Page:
Discipline as important as rights

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Discipline as important as rights

A revised version of a proposed students’ rights ordinance was finally passed in Seoul this week to serve as the first-ever piece of legislation aimed at protecting students’ rights in the history of the nation. But the Ministry of Education, Science, and Technology wants it to be reviewed again. It sets out to grant students greater freedom of expression on school premises, but there are also fears that it could water down teachers’ authority, educational standards and the sense of order in the classroom.

The jurisdiction of the ordinance extends beyond the reach of similar acts passed in Gyeonggi and Gwangju by giving students the right to stage rallies both on and off campus. It also removes restrictions on the carrying of cell phones, lets students adopt whatever hairstyles they see fit and outlaws the use of physical force to subdue or control unruly kids. This final clause is especially concerning as students could abuse it to challenge teachers and ignore disciplinary measures.

The Seoul Metropolitan Council, which is controlled by the liberal opposition, has been criticized for rubber-stamping the bill without giving serious and realistic consideration to how it will affect the education system and undermine teachers’ authority.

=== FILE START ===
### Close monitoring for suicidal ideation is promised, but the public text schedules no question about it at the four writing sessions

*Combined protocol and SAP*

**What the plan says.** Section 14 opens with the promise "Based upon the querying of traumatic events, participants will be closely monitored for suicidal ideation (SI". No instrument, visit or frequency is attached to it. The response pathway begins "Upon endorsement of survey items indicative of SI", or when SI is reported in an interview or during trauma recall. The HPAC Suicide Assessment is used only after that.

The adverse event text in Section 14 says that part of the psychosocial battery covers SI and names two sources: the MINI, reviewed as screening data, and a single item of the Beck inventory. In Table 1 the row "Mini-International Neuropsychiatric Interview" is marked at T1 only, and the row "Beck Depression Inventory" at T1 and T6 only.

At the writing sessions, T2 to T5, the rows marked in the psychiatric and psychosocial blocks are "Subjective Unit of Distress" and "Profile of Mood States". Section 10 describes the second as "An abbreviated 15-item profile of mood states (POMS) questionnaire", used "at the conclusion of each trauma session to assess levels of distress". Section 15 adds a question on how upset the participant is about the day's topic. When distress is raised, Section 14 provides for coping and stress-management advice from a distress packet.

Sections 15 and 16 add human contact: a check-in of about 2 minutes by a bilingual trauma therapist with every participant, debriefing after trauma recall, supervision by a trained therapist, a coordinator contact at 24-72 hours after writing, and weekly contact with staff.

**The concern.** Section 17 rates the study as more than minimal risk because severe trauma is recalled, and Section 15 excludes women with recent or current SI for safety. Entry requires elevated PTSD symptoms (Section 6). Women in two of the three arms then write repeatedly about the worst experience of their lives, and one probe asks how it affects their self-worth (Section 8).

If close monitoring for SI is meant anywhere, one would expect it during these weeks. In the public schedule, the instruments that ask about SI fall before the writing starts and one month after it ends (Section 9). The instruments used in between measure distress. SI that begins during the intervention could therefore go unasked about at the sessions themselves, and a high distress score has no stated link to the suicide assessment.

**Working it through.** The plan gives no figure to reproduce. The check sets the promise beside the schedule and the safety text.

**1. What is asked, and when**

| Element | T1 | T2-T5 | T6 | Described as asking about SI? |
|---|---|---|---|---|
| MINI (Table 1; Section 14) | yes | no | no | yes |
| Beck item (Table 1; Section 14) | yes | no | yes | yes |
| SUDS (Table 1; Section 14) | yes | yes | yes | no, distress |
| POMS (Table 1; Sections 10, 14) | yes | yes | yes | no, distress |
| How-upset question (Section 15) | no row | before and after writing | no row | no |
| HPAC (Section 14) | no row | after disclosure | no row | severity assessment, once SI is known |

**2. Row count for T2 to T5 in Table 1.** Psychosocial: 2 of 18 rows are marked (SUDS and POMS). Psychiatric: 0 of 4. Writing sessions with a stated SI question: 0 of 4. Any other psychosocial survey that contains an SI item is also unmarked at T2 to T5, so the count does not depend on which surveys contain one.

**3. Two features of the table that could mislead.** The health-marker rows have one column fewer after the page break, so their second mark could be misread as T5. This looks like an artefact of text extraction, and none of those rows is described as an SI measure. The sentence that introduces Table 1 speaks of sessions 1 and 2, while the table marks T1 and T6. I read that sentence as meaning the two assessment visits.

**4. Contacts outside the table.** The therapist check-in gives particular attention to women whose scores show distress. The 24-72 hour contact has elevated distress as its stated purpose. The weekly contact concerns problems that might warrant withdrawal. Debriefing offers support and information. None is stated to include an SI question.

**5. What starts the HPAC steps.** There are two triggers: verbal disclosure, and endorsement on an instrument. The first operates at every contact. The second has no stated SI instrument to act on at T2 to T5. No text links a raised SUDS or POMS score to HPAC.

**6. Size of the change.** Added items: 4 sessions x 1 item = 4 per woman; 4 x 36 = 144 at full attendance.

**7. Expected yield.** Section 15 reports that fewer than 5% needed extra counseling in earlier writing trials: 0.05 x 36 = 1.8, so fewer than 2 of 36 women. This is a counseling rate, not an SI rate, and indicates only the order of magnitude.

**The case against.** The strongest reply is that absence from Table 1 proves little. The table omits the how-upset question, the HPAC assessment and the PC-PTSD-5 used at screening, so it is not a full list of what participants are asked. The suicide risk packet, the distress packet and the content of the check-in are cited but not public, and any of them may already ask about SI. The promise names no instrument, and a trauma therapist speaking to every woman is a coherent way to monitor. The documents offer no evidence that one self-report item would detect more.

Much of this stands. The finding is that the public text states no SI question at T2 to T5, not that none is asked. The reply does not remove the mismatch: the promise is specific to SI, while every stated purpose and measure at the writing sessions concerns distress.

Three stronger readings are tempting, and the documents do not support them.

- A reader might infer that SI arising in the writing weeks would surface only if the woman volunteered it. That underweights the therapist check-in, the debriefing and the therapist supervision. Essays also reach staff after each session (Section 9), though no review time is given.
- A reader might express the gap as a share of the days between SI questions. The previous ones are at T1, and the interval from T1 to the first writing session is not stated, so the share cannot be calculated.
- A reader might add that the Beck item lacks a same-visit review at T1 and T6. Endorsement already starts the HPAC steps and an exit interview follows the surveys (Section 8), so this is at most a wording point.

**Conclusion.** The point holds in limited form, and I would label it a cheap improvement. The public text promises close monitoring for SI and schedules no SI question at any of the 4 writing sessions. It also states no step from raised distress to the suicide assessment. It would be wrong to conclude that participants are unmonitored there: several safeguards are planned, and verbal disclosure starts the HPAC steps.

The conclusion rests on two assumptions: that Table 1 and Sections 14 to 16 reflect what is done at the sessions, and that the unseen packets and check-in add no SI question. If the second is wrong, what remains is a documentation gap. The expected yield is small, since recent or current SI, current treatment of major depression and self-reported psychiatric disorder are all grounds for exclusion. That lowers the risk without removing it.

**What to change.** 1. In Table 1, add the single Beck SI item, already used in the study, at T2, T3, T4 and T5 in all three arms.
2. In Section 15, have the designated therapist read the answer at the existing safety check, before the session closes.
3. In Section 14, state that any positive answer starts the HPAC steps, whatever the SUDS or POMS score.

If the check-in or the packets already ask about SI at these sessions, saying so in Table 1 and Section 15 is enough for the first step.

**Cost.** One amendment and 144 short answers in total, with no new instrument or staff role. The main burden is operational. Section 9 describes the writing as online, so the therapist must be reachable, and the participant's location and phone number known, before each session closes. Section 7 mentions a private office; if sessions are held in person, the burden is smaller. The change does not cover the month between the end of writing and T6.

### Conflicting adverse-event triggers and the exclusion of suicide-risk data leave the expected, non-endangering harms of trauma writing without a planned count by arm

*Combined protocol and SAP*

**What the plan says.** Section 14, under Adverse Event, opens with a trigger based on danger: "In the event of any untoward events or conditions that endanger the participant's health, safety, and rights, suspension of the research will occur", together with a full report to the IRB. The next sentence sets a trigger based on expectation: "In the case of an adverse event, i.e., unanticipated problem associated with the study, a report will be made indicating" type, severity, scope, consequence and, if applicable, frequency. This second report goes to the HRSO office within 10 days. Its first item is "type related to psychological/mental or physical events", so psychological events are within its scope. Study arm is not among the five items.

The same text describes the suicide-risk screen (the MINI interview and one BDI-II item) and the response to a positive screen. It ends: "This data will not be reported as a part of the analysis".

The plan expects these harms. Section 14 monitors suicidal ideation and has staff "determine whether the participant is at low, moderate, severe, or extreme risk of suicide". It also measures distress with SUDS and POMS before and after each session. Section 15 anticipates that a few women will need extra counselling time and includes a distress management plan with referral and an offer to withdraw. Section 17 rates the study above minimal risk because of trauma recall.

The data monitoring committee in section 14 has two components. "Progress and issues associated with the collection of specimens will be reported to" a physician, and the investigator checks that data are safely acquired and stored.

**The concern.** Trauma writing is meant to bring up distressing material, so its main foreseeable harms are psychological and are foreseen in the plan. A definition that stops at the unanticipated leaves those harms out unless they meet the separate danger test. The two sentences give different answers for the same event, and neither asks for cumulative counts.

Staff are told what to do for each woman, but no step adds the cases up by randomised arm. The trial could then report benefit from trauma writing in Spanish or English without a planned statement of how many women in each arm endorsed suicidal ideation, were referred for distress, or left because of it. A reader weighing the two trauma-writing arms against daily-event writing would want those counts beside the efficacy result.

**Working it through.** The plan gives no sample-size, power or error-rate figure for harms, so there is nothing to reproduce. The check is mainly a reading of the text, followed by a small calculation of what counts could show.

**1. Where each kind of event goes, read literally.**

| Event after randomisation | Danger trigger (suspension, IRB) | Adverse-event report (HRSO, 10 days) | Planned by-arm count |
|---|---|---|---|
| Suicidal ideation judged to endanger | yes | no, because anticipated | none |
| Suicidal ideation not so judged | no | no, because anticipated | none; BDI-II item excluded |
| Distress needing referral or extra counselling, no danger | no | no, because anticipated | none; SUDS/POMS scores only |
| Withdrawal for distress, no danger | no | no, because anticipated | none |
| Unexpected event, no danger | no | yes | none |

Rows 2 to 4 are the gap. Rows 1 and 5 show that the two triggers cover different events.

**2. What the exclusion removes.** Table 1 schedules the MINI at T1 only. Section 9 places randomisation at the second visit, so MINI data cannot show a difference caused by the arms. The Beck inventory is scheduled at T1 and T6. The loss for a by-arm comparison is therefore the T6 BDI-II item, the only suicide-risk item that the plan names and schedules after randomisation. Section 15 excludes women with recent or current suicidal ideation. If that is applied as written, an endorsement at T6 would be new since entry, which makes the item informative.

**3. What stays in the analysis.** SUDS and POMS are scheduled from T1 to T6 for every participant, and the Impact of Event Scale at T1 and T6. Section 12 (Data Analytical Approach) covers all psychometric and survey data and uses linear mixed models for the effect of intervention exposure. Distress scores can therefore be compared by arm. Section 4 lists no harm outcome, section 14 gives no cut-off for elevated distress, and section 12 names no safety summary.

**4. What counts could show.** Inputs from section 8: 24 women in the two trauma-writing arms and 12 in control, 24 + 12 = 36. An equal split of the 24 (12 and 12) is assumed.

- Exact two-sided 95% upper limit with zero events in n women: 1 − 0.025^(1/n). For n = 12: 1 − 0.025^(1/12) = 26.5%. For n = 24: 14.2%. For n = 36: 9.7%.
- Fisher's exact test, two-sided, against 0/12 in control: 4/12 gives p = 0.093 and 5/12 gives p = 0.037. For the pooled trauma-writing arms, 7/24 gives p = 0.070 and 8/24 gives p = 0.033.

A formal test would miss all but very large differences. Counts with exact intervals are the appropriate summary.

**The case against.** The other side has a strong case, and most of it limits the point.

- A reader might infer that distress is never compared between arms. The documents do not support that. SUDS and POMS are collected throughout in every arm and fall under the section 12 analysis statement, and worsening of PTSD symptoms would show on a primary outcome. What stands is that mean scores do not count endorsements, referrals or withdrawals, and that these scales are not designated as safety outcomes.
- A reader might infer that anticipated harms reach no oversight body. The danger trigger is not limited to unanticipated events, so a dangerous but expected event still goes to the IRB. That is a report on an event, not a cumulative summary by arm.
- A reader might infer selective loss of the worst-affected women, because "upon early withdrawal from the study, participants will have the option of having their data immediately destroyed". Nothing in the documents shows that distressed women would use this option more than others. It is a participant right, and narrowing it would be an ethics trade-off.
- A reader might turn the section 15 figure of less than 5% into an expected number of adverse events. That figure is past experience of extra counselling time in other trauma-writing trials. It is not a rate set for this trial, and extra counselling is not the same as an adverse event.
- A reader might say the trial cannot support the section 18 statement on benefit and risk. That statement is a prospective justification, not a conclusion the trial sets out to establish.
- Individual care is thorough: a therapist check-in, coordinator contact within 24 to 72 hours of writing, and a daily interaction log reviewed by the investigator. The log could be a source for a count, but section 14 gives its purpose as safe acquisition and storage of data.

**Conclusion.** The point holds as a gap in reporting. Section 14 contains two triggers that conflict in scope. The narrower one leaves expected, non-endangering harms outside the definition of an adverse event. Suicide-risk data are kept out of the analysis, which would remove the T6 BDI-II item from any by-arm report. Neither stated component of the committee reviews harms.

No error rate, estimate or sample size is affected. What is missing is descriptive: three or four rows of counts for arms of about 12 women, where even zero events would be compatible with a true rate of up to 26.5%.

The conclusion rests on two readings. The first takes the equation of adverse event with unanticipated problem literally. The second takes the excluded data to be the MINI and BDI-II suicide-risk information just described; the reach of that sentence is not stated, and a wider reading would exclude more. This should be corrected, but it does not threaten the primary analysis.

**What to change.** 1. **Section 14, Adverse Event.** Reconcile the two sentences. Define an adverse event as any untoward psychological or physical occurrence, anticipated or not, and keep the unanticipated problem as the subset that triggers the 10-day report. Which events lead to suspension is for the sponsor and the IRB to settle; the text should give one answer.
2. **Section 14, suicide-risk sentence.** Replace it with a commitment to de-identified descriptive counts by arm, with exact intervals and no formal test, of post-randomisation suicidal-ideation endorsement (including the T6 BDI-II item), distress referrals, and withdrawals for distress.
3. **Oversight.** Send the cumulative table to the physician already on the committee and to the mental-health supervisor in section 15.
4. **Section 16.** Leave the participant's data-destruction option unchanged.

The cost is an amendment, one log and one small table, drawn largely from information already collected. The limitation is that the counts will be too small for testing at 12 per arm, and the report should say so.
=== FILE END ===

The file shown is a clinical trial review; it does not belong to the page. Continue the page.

The ordinance is expected to go into effect in March at the start of the new school term, but private and public schools in the capital are agonizing over whether to adhere to it - unless it is killed or revised before the new term begins. If it is enforced, schools may find their teachers shunning direct, one-on-one contact with their students to avoid any potential conflict, which threatens to jeopardize the quality of education students receive.

Schools run on discipline, and it is crucial that this is maintained so students can be properly trained to fit into the social order and not disrupt the social fabric. It also makes it imperative that schools convene committee meetings to decide how to change their regulations before the March deadline.

The ordinance gives schools some freedom in terms of how to apply it - notably in areas such as hairstyles, clothing, belongings and the right to organize demonstrations - but it also stresses that students’ basic rights should not be restricted. This means institutes of learning must work with students and parents to define a proper set of rules balancing school order with the protection of students’ rights. And if the rules are broken, educators must respond with disciplinary action in the students’ best interest.

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